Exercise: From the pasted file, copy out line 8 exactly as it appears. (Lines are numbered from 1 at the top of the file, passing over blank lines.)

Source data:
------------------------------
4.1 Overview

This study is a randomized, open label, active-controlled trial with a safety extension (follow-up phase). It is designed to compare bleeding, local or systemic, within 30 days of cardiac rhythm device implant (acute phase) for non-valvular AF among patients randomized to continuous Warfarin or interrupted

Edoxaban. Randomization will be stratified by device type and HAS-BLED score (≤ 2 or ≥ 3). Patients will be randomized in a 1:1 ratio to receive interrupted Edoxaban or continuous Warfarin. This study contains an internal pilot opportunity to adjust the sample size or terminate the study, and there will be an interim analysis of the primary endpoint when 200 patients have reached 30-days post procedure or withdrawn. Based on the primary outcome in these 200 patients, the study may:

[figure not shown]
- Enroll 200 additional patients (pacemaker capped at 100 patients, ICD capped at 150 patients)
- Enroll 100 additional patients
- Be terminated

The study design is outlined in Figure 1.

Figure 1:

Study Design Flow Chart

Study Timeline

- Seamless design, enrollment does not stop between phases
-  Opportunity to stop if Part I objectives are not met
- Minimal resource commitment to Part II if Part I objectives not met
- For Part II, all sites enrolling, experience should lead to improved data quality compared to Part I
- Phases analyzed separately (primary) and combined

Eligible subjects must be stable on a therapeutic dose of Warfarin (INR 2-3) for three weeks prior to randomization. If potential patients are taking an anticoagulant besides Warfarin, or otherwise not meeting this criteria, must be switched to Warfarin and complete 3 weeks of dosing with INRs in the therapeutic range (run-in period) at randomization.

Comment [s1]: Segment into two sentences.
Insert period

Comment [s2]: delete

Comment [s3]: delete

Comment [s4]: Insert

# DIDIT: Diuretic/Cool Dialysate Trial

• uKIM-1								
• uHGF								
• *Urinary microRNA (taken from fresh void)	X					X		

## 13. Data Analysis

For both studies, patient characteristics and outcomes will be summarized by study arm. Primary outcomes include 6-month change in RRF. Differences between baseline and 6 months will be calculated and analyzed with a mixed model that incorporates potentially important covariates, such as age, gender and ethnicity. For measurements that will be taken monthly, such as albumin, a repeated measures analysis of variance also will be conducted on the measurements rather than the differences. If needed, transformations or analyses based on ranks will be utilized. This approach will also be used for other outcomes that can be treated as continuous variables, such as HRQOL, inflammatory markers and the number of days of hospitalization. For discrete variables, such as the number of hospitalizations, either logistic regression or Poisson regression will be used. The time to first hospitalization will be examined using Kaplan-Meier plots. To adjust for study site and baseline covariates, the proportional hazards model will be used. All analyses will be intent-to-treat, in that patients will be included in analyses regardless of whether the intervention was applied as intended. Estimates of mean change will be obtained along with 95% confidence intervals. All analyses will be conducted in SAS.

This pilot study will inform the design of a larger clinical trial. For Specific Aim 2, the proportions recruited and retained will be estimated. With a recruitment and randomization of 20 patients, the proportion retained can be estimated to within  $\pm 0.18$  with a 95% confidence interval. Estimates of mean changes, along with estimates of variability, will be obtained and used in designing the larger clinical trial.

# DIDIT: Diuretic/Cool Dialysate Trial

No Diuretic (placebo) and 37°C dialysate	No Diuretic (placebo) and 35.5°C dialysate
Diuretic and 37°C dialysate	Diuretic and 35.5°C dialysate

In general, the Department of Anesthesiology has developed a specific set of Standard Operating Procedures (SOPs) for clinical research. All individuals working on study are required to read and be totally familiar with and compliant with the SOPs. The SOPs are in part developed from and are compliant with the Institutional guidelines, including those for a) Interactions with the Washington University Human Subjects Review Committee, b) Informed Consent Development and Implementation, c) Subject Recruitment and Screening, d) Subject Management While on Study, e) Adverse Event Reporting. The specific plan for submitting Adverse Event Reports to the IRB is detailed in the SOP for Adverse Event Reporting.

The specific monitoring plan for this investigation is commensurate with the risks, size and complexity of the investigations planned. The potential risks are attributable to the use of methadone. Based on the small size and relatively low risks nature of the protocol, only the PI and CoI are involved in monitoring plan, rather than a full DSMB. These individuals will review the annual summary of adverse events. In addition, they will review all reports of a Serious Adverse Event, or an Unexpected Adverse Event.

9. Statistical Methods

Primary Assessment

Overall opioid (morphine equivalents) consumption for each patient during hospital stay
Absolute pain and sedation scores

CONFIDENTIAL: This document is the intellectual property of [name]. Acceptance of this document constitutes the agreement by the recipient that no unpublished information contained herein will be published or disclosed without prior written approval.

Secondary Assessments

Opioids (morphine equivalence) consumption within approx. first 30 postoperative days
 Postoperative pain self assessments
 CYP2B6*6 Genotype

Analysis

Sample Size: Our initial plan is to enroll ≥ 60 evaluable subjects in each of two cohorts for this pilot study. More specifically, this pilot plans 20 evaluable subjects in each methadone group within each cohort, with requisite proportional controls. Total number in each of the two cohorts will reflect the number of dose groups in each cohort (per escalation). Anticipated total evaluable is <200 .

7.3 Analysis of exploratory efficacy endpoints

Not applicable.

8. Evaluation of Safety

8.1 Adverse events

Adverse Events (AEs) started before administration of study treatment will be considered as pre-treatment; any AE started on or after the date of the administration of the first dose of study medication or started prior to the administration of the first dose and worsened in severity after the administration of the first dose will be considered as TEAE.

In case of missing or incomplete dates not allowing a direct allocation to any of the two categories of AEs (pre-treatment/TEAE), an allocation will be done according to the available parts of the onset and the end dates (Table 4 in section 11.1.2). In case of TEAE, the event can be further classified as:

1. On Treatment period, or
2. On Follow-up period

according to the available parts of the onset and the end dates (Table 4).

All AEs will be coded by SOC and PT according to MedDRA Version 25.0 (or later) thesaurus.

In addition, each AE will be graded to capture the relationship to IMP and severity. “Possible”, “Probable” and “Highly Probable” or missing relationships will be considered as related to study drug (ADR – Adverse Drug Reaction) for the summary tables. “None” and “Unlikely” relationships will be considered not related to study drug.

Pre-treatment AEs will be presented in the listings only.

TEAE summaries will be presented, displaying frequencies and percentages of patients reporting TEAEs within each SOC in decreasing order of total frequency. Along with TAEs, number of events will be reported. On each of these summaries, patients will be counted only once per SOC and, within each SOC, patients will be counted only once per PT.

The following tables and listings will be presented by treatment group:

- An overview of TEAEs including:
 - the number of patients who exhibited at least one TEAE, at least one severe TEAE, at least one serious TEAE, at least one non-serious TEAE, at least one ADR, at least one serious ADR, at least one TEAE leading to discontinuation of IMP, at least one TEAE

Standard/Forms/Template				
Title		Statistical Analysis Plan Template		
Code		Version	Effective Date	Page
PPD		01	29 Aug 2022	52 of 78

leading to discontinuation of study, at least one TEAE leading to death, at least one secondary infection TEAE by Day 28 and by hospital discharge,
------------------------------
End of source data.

The study design is outlined in Figure 1.